Rewind… It’s 2007. A year that’s matured well with D&B history hindsight.
Commix’s Be True squeezed every bit of breath from our collective lungs; Lynx’s Disco Dodo changed the game with every bashment step; Hazard slaps, slays and slices with Mr Happy and Machete; Lenzman, Icicle, Eveson, LSB and Metrik all make their debuts; Samurai, Bad Taste, Fokuz and Audioporn launch and benchmark-setting albums such as Calyx & Teebee’s Anatomy and Mist:I:Cal’s Eleventh Hour indelibly dent the D&B landscape. As did High Contrast’s third (and arguably best) album Tough Guys Don’t Dance.
It featured this…
Spaceless and timeless and such loveliness…
Exactly ten years old this month and still goosebumping your innermost soul whenever it’s dropped, High Contrast’s If We Ever is one of those rare tracks that can still be played in any scenario, within any subgenre, to any crowd in any country and cause the same unifying evocative rush.
Light enough to carry the most thundering or creative double drops, soulful enough to instantly lift spirits, hooky and distinctive enough for everyone to know exactly what’s about to get down from just the opening chord; the deep alchemy behind this track is effectively the holy grail for any drum & bass producer, and not even High Contrast can explain how it all came together so naturally.
Galvanised by Diane Charlemagne’s arresting and iconic vocal presence, immortalised by certified future classic status, it’s the only production High Contrast has played in every set since he first cut it to dub in March 2007.
As we await his fifth album later this year (an album we suspect will be a return to his agenda-setting Tough Guys form) we called up the Welsh junglist to get the full story of how it came to be, how he feels about the legacy of If We Ever and how hit affected DJ Zinc so much he tried to run away with the dubplate…
“I’d wanted to make a tune like this since the beginning. Someone gave me a DJ Hype mixtape from 1994 when I was in college around 1998 and it had the Foul Play remix of Omni Trio’s Renegade Snares. That track had such a huge impact on me. Over the years I would try and make a piano-led jungly type tune but often when you try to write something with a very specific tune it just doesn’t work. It’s like if you try to solve a problem head-on you can’t – you need to look at things from a different angle. I was trying too hard to make a homage to Renegade Snares. I knew I wasn’t getting anywhere with it so I just put the idea to the side for a while.
“Then one day, late 2006/early 2007 I found a pad sound on a synth and thought it had a nice old school sound. I still can’t explain it now but literally the first notes I played in were those chords riff. That fit really nicely I tried some piano over it and, again, the first notes I tried was the piano riff. It was like I wasn’t consciously doing anything – I was in the zone and letting things come from somewhere I couldn’t control. Back then I wasn’t a proficient keyboardist in any way at all and I’d forgotten most of my music theory I’d been taught as a kid. It all just came from within.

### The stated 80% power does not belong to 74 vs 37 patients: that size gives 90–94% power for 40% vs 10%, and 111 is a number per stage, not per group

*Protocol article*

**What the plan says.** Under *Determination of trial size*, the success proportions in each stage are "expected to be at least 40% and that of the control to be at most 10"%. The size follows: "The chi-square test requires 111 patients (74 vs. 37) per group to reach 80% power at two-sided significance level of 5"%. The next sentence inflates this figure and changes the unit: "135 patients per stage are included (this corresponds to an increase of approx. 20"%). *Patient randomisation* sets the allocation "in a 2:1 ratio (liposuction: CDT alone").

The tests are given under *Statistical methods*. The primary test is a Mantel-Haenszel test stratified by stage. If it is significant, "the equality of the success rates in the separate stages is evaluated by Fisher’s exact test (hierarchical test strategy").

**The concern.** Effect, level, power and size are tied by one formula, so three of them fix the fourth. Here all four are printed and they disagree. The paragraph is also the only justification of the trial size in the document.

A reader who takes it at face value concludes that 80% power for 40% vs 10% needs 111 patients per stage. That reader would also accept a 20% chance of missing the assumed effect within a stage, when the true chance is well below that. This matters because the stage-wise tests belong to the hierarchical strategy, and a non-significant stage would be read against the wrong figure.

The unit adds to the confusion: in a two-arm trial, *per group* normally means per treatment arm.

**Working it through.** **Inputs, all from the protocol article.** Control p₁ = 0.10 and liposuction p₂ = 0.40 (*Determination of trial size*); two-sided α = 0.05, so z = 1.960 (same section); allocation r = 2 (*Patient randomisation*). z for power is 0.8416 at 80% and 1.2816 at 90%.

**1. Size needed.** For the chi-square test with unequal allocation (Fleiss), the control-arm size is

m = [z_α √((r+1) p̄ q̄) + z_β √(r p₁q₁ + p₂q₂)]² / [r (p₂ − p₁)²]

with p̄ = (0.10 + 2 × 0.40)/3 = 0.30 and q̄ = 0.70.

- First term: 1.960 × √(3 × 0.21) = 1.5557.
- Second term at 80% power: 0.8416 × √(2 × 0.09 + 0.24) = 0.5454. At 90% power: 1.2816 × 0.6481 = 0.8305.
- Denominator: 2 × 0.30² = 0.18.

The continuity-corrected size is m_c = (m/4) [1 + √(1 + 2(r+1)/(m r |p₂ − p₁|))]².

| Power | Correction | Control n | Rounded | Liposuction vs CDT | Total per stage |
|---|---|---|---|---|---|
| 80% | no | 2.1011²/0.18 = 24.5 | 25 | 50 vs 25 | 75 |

“I tried some breaks on it and by then it had come together very quickly. It’s incredibly exciting when things come together in this way, it’s like ‘wow, okay this has taken life as a tune now’ I knew it needed a vocal element to match the feel of the track and Hospital got in touch with Diane who was totally into it. That was a real honour; her voice on Inner City Life was one of my first powerful introductions to drum & bass so it was unreal to have such an iconic and talented singer on the track. That was a real high point for me.
“Even then I wasn’t sure if I had what people would describe as a ‘massive track’ on my hands. I just knew I was personally very happy with it. Then MC Wrec was in town for a gig and came round to my studio. He was the first person I played the final version to and told me he thought it was a future classic. So I cut it to dub and played it for the first time at a festival in Eastern Europe. Zinc was playing after me and the minute I dropped it he came running up saying ‘what is that tune? I need that tune!’ He asked for the dubplate but I told him I’d only just cut it and would send it to him. So started trying to pull it out of my bag in a jokey type of way and trying to run off with my whole record bag… In the middle of my set. I was running around after him like a puppy! I took it as a compliment that he was so into it so sent it to him when I got home.
“Looking back I think what pleases me about having this regarded as a classic is the fact it’s not a heavy tune in any way. It’s got quite a light touch to it and the emotion of the simple melodies seem to connect with people. That’s what I’ve always tried to do: hit people with the melodic content, not the hardness of the sound. It’s a track I think I’ve played in every single set since I made it. Sometimes I think ‘okay I’m not going to play it tonight’ but someone will request it or it’s just the perfect moment for it and I have to play it. It’s become a signature tune and I’m happy to say I’m not sick of it yet.”